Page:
Country western dresses with boots photo

A woman wearing a dirndl. Women wearing modern dirndls and sitting in a cross-legged position. Different colour variations can depend on the origin of the woman wearing a dirndl.

with A dirndl (German:  (About this sound ),: Diandl) is the name of a traditional feminine worn in, and. It is based on the traditional clothing of peasants.Dresses that are loosely based on the dirndl are known as Landhausmode ("country-inspired fashion").

A dirndl skirt generally describes a light circular cut dress, gathered at the waist, that falls below the knee.



The dirndl consists of a and skirt or a pinafore dress, a low-cut with short puff sleeves, full and. While appearing to be simple and plain, a properly made modern dirndl may be quite expensive as it is tailored and sometimes cut from costly hand-printed or silk fabrics.

The winter style dirndl has heavy, warm skirts and aprons made of thick,, or, and long sleeves. The colors are usually rich and dark. The summer style is lighter and more revealing, has short sleeves, and is often made of lightweight cotton.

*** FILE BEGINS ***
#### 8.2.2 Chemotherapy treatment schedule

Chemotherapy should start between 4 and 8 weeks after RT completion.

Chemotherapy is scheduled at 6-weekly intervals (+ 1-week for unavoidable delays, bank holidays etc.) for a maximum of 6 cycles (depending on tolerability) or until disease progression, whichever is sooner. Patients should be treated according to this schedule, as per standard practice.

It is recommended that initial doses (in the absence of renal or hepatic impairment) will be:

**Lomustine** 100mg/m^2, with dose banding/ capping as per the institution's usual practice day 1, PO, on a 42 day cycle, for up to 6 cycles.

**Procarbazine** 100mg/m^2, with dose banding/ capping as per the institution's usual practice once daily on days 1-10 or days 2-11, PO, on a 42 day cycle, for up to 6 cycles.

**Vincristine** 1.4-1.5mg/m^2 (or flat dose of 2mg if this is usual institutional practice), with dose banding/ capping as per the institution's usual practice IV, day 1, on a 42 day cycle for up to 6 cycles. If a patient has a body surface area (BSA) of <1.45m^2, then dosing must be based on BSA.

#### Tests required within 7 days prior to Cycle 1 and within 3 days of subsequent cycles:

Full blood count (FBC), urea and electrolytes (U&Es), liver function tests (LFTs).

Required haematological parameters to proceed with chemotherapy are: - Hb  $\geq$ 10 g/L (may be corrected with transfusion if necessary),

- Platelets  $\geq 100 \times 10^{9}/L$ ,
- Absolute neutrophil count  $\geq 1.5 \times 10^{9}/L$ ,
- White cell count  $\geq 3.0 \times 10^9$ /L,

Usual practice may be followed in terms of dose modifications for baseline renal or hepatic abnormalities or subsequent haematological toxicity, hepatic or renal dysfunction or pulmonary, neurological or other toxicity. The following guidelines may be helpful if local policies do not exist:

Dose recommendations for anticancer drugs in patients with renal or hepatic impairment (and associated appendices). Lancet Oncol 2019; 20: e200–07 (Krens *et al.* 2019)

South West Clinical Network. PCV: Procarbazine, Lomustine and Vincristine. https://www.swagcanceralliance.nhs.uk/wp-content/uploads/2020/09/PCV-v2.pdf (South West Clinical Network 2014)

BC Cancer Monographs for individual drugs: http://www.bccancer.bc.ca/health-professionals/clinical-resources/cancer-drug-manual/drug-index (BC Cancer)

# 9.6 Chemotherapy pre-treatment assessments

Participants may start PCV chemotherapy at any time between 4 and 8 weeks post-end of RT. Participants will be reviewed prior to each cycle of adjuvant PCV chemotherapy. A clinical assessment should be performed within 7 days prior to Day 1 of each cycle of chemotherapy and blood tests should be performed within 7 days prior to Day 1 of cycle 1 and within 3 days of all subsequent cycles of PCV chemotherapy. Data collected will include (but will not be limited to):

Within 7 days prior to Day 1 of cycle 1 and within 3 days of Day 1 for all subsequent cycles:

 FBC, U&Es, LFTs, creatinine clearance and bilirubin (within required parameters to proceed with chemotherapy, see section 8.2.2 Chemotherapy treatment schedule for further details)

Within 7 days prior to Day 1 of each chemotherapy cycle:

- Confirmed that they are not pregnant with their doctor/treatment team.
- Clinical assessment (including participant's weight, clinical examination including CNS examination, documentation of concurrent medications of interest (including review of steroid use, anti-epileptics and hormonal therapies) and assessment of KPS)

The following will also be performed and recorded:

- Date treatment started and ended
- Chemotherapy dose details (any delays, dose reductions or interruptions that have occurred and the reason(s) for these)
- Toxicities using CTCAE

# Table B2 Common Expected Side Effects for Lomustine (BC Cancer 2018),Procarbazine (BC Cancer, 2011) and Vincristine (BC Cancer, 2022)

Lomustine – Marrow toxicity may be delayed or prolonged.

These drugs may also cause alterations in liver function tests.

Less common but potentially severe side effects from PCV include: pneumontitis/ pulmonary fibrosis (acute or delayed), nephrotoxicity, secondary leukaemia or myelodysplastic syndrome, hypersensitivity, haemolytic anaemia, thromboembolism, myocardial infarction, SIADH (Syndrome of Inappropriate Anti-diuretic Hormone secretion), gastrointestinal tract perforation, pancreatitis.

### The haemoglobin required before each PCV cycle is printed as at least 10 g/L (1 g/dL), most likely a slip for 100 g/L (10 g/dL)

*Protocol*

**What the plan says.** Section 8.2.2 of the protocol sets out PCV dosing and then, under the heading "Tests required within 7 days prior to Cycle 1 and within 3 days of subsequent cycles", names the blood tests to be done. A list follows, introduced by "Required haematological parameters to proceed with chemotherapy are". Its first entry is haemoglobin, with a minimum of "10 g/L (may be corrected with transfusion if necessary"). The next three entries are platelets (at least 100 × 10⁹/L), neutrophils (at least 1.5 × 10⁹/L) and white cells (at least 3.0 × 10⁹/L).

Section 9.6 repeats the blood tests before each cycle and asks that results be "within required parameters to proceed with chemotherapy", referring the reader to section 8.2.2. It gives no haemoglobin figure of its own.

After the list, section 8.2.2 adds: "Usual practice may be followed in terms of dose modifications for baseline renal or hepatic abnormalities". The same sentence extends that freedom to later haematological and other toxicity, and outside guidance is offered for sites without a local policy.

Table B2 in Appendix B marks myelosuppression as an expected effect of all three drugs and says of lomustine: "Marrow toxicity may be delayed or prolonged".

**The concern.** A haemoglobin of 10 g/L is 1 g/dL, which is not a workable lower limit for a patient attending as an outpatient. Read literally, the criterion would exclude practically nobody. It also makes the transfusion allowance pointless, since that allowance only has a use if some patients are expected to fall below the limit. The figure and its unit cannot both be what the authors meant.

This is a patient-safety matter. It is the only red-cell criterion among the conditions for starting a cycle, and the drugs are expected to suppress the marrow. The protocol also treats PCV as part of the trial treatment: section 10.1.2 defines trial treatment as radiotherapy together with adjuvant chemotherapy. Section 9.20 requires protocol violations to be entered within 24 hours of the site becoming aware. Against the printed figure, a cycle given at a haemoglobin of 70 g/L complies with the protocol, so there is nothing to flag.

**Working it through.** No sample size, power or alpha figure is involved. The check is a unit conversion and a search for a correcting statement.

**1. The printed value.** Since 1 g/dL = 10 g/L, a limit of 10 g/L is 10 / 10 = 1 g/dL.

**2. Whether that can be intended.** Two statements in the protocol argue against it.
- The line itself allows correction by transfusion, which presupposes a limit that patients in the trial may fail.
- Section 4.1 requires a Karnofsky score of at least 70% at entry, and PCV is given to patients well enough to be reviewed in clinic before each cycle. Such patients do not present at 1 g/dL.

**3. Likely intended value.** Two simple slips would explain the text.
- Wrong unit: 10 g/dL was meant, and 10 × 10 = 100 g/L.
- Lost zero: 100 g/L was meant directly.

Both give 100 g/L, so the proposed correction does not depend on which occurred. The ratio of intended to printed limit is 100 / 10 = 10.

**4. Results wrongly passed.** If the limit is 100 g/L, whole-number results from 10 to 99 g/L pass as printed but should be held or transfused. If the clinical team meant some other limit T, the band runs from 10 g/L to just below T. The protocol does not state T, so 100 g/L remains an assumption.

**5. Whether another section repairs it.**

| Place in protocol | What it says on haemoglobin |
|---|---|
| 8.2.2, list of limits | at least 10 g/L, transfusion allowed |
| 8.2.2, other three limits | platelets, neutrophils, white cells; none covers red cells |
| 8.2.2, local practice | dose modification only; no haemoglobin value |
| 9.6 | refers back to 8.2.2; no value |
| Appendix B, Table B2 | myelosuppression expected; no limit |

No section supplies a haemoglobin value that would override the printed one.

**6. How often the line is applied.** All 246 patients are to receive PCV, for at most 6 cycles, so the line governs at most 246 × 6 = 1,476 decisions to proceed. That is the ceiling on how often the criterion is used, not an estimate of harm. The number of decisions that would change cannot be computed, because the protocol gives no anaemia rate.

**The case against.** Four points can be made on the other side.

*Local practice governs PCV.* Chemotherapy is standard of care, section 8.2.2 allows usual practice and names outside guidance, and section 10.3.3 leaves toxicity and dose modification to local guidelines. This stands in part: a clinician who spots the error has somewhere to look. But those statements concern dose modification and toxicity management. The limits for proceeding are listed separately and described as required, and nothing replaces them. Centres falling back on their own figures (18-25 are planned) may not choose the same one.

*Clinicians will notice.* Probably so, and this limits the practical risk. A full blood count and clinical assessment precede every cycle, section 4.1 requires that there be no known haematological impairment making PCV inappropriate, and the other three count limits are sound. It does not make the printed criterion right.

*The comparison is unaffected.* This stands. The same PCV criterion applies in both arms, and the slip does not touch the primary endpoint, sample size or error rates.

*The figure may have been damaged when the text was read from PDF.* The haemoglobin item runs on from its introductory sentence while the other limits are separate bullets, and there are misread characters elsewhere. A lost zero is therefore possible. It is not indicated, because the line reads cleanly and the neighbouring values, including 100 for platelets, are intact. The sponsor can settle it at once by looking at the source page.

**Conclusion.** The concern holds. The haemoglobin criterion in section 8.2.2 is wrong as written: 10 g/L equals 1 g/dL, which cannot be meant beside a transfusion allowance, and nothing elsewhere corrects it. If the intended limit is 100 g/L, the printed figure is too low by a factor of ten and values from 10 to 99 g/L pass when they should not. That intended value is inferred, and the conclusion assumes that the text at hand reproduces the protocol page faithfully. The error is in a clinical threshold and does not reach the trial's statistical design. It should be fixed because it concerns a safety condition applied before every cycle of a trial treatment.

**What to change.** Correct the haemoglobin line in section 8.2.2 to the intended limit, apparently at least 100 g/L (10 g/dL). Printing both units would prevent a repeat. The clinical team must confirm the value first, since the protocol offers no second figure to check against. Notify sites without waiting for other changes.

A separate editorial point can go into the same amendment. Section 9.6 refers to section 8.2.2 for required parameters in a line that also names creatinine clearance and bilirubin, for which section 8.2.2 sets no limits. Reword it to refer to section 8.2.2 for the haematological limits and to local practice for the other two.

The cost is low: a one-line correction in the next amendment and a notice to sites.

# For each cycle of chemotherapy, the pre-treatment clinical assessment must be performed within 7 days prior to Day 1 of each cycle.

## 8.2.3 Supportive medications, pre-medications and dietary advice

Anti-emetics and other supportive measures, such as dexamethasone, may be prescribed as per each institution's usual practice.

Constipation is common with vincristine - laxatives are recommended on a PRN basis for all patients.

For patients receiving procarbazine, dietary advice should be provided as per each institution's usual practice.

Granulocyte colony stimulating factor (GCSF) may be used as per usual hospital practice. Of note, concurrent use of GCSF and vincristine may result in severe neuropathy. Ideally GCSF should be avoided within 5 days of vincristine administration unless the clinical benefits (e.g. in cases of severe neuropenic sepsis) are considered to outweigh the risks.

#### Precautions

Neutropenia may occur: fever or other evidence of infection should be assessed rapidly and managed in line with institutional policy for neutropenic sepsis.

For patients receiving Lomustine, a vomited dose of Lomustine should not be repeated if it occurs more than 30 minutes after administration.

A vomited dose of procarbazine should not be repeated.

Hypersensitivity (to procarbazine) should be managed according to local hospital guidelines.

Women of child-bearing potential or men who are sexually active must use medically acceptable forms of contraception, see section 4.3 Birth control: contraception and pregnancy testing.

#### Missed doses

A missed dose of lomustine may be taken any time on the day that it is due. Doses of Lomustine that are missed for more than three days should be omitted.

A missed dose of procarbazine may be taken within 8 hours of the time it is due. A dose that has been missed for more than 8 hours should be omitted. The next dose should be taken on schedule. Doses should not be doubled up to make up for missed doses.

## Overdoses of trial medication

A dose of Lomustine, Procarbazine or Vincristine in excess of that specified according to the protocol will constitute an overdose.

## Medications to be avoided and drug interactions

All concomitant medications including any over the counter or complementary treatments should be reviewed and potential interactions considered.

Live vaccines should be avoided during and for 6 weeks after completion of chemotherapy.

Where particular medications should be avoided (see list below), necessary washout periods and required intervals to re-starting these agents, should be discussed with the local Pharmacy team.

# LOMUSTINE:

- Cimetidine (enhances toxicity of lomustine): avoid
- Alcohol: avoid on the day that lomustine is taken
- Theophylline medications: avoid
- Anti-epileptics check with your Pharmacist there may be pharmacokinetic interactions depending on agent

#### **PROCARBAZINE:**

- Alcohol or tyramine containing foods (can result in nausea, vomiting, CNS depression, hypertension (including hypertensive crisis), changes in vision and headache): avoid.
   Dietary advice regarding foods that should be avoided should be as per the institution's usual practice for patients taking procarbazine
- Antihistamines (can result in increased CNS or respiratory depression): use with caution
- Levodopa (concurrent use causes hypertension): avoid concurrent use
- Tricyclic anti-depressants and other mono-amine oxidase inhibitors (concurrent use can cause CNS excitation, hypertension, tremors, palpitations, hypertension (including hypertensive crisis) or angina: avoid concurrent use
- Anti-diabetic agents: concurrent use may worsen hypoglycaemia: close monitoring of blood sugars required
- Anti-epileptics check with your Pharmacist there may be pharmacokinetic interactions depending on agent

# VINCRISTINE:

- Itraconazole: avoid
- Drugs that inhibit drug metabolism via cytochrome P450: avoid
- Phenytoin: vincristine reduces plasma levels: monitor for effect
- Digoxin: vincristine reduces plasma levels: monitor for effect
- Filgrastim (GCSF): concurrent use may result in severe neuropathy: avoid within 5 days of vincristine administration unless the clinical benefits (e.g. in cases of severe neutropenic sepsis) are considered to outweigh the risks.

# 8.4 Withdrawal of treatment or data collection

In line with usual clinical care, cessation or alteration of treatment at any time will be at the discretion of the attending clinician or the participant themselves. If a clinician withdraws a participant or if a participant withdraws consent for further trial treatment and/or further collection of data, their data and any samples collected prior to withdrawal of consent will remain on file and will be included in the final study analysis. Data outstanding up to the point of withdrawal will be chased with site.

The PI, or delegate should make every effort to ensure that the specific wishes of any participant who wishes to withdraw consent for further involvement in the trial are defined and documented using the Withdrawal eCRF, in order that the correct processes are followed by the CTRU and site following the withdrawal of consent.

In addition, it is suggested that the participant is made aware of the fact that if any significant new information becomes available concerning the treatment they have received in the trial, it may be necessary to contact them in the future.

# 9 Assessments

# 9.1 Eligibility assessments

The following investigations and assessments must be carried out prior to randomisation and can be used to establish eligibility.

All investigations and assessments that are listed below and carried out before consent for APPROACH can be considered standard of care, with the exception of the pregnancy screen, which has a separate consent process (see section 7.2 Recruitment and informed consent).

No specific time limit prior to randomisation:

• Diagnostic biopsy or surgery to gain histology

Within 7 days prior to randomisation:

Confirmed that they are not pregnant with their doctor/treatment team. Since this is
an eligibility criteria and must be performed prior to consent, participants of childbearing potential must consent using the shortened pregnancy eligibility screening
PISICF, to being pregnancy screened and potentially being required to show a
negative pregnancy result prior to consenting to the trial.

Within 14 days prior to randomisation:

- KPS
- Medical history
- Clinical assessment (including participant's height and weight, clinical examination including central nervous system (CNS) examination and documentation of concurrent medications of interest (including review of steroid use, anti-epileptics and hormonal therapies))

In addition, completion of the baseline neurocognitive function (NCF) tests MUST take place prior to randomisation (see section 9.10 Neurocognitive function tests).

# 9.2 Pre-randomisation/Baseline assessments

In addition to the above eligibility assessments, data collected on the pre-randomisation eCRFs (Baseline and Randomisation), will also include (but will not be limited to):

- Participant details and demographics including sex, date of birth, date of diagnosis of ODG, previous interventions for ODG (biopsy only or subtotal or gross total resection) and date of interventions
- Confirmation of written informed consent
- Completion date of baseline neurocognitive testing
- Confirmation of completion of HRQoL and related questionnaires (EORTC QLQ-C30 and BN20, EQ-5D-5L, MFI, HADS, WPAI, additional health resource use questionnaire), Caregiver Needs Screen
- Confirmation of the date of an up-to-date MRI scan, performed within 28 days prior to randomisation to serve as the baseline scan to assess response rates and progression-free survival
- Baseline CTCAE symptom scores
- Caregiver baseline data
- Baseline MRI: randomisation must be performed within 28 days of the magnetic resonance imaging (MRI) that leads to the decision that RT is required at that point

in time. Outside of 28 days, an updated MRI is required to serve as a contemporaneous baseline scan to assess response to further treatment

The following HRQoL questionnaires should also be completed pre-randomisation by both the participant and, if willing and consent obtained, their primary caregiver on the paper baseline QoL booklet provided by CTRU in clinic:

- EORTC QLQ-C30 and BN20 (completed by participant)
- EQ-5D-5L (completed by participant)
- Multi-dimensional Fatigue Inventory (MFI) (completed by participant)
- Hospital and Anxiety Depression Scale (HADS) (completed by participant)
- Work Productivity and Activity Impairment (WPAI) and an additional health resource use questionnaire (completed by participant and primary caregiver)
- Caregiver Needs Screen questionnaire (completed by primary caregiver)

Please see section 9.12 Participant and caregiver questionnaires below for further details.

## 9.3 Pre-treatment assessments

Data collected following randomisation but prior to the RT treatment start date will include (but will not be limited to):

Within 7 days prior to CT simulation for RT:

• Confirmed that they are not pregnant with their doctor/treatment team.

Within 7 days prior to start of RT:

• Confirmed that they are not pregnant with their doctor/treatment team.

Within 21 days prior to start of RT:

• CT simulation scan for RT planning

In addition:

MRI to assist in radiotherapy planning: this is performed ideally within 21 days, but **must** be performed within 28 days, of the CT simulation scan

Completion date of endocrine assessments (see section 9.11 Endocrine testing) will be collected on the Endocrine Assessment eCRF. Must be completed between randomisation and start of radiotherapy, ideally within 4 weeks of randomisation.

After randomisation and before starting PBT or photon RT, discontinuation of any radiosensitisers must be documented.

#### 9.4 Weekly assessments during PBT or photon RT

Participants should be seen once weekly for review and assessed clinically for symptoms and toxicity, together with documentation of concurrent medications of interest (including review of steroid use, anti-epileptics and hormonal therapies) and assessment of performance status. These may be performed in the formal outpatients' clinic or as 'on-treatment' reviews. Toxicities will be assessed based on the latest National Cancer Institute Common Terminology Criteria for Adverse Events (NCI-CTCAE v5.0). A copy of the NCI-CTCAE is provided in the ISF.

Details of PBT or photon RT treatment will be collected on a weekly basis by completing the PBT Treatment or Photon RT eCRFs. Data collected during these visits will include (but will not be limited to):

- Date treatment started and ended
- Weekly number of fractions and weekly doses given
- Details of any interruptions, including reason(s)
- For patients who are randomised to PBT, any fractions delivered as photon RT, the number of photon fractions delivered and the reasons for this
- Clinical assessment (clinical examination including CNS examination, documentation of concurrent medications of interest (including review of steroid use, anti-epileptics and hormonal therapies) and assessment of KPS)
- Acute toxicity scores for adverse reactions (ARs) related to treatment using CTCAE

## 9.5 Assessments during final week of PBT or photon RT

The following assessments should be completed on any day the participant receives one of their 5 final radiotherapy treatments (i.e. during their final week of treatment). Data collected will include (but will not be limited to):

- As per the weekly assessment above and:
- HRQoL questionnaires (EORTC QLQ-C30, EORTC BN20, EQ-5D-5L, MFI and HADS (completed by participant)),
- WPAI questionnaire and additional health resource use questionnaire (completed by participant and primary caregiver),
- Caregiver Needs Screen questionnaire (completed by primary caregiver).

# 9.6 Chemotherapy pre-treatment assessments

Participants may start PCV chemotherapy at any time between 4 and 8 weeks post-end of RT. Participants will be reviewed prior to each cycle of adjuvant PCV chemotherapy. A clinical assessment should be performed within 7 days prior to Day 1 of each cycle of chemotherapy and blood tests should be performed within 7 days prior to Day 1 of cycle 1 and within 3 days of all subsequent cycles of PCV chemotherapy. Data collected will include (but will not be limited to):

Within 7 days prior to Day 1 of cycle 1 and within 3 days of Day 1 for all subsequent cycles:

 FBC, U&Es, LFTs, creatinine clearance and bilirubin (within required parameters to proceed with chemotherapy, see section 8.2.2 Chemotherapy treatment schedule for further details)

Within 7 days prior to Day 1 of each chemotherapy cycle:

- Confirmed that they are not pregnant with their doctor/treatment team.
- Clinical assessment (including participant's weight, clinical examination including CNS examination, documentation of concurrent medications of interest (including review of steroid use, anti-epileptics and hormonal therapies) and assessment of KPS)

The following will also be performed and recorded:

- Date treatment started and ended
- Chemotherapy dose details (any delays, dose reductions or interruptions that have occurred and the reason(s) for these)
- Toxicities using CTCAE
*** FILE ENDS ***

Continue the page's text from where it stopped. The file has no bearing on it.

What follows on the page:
Accessories may include a long apron tied round the waist, a or a wool. In many regions, especially the, vibrantly colored, hand-printed silk scarfs and silk aprons are worn. As far as jewelry is concerned, women often sport necklaces, earrings and brooches made of silver, the antlers of deer or even animals' teeth. For colder weather there are heavy dirndl coats in the same cut as the dresses, with a high neck and front buttons, thick mittens and wool hats.

Different were worn in different regions, but they are now more universally generalized.

Dirndl vs. Tracht and traditional folk costumes[]

The female of in the, around 1900. The red colour of the pompons indicates that the woman was unmarried.

It is important to distinguish between dirndl and folk costume that is typical for a particular region, or even village. Folk costume has various details according to the place of origin and social status of the wearer. The modern dirndl is heavily stylized but clearly influenced by typical Bavarian costume. There is also a distinction between the typical dirndl (that is, a garment with an apron made of material with traditional patterns and embroideries ) and rural domestic clothing, crafted from gray or colored linen, sometimes with leather bodice and trim.


A dirndl on a German young girl in 1933.


The dirndl originated as a more hardy form of the costume worn today: the uniform of during the 19th century. Simple forms were also worn commonly by working women in plain colors or a simple check. The Austrian upper classes adopted the dirndl as high fashion in the 1870s, making it a highly fashionable and popular must-have item in the nation soon after.